She was probably the daughter of a naval lieutenant named Beswick, but she bore the name of her mother's husband, who was a coffee-house owner. She was thought to have been born in Charing Cross, London and had been a child prostitute, a waitress, and a barmaid before becoming an actress. One of her biographers describes her as having "a vivacious, lively spirit, and a promising beauty," displaying "some singular turns of wit, which shew'd her of an aspiring genius."
Her first appearance was as Monimia in Thomas Otway's The Orphan: or The Unhappy Marriage, in March 1726 at the Haymarket Theatre. Shortly thereafter she received profits from a benefit performance, and took the role of Cherry Boniface in The Beaux Stratagem. She then joined the company of players at the theatre in Lincoln's Inn Fields, where she earned "the not very magnificent salary of fifteen shillings," but her success and beauty made her the toast of the beaux. The critic Mrs. Charles Mathews noted: "The abilities of Miss Fenton cannot be disputed; the universal panegyrics of the time, and the anxiety of the managers to monopolise her services, assure us that no actress or singer could at any period of the drama be more popular."
It was in John Gay's Beggar's Opera, as Polly Peachum, that Miss Fenton made her greatest success; she debuted the role on the 29th of January, 1728. Fenton's portrayal of Polly was so popular that Londoners were identifying her as Polly both on and offstage. Her pictures were in great demand, songs and verses were written to her and books published about her, and she was the most talked-of person in London. Hogarth's picture shows her in one of the scenes, with her future husband, the Duke of Bolton, in a box. After the play's first run, Fenton's salary was doubled, and she appeared as Alida in John Vanbrugh's adaptation of The Pilgrim. Some of her notable roles include Leanthe (Love in a Bottle) and Ophelia.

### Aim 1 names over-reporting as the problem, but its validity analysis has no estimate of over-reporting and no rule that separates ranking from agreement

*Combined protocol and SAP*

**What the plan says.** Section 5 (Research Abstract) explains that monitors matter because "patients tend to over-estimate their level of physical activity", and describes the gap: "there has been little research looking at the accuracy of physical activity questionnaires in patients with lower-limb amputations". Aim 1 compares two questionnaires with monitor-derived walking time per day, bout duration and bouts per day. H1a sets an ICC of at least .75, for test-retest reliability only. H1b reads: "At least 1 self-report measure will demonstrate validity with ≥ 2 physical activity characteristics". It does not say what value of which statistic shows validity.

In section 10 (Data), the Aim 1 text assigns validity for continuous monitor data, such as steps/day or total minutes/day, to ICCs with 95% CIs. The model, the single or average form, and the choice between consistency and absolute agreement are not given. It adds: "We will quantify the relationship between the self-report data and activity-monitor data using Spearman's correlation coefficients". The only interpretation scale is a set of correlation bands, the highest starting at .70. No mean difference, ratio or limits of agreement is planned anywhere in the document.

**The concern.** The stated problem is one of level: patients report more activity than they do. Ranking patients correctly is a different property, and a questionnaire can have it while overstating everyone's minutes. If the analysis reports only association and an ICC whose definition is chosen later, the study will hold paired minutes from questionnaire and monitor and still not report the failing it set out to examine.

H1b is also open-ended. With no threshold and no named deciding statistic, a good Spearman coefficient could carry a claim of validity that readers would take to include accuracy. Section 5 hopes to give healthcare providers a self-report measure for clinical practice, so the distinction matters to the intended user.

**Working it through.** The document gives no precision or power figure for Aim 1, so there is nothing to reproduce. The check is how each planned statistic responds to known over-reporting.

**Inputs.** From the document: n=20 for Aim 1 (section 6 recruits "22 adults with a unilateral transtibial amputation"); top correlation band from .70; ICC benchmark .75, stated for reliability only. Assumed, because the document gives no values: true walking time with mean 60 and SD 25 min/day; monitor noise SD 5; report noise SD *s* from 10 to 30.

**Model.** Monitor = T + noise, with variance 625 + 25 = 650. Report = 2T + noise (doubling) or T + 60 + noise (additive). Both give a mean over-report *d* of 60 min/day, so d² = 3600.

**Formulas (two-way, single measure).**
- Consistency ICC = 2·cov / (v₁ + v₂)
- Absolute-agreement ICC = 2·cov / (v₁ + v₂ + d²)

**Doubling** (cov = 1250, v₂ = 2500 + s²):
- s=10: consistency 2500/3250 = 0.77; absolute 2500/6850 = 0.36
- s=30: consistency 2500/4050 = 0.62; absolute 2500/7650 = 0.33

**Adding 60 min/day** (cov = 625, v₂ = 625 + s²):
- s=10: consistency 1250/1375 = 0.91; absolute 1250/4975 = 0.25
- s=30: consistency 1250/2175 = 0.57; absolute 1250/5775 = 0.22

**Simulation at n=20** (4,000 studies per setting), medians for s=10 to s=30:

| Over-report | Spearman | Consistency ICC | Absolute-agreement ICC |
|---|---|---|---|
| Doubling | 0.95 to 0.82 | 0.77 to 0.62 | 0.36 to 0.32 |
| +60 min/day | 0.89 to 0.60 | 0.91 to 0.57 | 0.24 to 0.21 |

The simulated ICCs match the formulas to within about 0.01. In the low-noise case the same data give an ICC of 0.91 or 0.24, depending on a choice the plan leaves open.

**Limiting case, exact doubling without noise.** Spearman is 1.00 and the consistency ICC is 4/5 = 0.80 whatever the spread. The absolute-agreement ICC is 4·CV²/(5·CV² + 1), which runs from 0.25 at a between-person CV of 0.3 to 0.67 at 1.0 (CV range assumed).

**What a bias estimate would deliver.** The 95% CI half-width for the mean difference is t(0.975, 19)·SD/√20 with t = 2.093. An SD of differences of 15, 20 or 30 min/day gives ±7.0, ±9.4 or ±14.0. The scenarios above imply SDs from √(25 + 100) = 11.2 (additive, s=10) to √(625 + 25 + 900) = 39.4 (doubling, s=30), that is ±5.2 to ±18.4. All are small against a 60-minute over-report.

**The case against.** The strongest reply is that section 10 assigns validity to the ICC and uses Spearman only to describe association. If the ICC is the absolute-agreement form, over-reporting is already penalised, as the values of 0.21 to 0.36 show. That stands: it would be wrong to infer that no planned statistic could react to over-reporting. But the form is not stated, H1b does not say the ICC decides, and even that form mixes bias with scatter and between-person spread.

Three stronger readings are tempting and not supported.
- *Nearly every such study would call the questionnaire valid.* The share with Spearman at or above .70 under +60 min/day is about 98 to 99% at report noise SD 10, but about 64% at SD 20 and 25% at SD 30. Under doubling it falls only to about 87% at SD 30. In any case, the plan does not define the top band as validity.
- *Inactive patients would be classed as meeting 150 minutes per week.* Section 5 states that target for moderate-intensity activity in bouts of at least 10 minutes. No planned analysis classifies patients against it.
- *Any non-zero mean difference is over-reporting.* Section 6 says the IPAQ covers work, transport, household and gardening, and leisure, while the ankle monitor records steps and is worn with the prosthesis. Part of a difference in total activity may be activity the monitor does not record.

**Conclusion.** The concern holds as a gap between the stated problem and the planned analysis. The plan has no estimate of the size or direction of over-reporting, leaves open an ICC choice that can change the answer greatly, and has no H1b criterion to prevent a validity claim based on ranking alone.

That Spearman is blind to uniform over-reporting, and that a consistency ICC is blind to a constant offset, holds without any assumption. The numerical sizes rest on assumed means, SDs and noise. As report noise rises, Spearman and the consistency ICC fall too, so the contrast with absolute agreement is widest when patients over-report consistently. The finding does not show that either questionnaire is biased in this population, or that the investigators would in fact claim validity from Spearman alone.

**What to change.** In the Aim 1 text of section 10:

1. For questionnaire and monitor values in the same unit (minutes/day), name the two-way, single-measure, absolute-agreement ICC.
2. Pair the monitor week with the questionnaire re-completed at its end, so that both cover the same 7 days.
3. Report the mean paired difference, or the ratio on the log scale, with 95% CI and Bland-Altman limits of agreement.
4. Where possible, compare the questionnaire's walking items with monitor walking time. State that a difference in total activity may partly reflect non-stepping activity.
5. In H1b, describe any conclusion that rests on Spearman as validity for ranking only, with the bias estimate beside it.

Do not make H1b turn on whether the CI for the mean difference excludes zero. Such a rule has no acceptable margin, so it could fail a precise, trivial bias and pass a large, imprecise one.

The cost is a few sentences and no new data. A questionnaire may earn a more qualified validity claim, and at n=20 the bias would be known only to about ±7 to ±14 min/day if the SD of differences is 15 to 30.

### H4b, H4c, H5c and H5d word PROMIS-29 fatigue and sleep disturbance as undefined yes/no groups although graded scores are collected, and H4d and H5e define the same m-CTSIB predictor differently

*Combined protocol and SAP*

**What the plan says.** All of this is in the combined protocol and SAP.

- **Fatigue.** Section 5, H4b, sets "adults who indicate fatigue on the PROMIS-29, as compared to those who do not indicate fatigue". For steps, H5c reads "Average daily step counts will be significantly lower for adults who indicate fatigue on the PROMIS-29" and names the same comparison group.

She appeared in several comedies, and then in numerous repetitions of the Beggar's Opera. After her last appearance as Polly on the 19th of April, 1728, she ran away with her lover Charles Powlett, 3rd Duke of Bolton, a man twenty-three years older than herself, who, after the death of his wife in 1751, married her at Aachen. John Gay discussed her marriage in a letter to Jonathan Swift: "The Duke of Bolton, I hear, has run away with Polly Peachum, having settled £400 a year on her during pleasure, and upon disagreement £200 a year." They already had three sons: Charles, Percy, and Horatio Armand, who entered the church, the navy, and the army respectively. The duchess survived her husband and died in 1760 at Westcombe House in Greenwich, being buried in St Alfege's Church, Greenwich on 3 February 1760.
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- This article incorporates text from a publication now in the public domain: Chisholm, Hugh, ed. (1911). "Fenton, Lavinia". Encyclopædia Britannica (11th ed.). Cambridge University Press.
- Eglington, Charles (October 1892). "Lavinia Fenton". The Theatre : a monthly review of the drama, music and the fine arts, Jan. 1880-June 1894. Retrieved March 18, 2015.
- [Bow bells : a magazine of general literature and art for family reading "Some Titled Actresses"]. Bow Bells: A Magazine of General Literature and Art for Family Reading. April 24, 1896. Retrieved March 18, 2015.
- "January 29", Greenwich Guide — Greenwich Day by Day
- Greenwich, The Environs of London, 4: Counties of Herts, Essex & Kent, 1796, pp. 426–93, retrieved 24 September 2007
- Lavinia Fenton, Duchess of Bolton circa 1740–50 by William Hogarth
- A Scene from 'The Beggar's Opera', IV, 1731 by William Hogarth